2. Posted by David J Flower on November 22, 2013 at 1:43 pm

    I am surprised that there has been no comment on the assertion that selling prices are, on average, 88% of asking prices. Look at the following reference: http://www.hometrack.co.uk/our-insight/interactive-analysis/percentage-asking-price-achieved-over-time-by-region which suggests a figure of 93% to 94%. In fact, the figure is probably higher, as the percentage is higher when the housing market is active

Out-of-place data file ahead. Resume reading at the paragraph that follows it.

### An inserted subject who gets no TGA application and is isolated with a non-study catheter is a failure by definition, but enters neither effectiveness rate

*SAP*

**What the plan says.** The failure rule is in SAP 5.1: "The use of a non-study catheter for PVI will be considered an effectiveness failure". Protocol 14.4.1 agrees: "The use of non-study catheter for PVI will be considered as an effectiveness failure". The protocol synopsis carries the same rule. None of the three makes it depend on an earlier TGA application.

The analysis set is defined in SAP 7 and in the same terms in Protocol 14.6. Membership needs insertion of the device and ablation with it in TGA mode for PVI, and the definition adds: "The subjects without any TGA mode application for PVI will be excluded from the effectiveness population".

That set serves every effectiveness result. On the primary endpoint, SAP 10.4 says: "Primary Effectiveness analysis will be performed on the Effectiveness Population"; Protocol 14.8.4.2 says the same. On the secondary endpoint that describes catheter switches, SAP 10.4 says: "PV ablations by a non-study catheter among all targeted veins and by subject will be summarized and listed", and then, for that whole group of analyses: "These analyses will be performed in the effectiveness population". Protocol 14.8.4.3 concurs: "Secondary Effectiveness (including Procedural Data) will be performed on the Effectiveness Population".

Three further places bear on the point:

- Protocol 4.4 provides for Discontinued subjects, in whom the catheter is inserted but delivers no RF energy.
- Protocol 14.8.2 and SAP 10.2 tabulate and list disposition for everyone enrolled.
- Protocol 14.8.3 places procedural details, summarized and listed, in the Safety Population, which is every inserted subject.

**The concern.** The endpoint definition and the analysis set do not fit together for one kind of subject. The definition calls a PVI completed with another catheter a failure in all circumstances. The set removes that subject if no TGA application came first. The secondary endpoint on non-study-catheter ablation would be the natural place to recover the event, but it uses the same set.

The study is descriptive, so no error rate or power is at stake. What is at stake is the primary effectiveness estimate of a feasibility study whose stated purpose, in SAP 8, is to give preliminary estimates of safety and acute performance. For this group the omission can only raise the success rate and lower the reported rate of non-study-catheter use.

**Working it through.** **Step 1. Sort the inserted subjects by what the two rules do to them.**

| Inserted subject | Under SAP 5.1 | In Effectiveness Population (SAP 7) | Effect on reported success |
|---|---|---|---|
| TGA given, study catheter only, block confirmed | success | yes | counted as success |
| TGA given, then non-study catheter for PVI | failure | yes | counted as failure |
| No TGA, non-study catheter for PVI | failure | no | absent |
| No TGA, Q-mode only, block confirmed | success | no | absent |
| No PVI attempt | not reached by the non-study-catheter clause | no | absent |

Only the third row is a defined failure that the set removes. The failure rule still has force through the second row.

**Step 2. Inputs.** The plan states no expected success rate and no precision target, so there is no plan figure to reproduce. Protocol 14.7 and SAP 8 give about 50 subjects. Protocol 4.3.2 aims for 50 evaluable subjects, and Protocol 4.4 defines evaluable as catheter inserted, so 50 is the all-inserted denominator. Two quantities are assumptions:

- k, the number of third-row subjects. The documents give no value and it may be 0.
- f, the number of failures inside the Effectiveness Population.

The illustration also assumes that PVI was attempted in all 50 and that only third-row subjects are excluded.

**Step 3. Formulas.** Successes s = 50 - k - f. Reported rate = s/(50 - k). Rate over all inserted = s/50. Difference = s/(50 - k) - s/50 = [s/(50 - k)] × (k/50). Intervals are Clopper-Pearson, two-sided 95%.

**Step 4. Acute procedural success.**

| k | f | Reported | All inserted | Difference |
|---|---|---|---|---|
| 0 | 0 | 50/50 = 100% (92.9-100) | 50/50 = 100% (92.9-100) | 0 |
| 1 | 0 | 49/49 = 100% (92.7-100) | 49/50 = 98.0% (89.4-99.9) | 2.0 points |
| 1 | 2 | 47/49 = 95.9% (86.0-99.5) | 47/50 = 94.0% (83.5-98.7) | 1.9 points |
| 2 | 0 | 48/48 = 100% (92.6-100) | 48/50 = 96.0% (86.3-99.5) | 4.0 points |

Reply

    • Thank you for your comment David and welcome to the site. Your point is well made. Whilst I did mention the 15% in my blog I did not comment on the Hometrack graph that demonstrates that the 12% quoted in paragraph 4.3.18 of the Consultation Document is probably almost twice the actual average gap between offer and selling price. This issue is covered however in the briefing note that HS2 Action Alliance has produced for the consultation (at https://www.hs2actionalliance.org/wp-content/uploads/2013/10/Briefing-Document.pdf) and so I have no excuse for overlooking it.
      I have, however, made sure that it has been included in the response to the consultation that the Cubbington Action Group will be making.

      Reply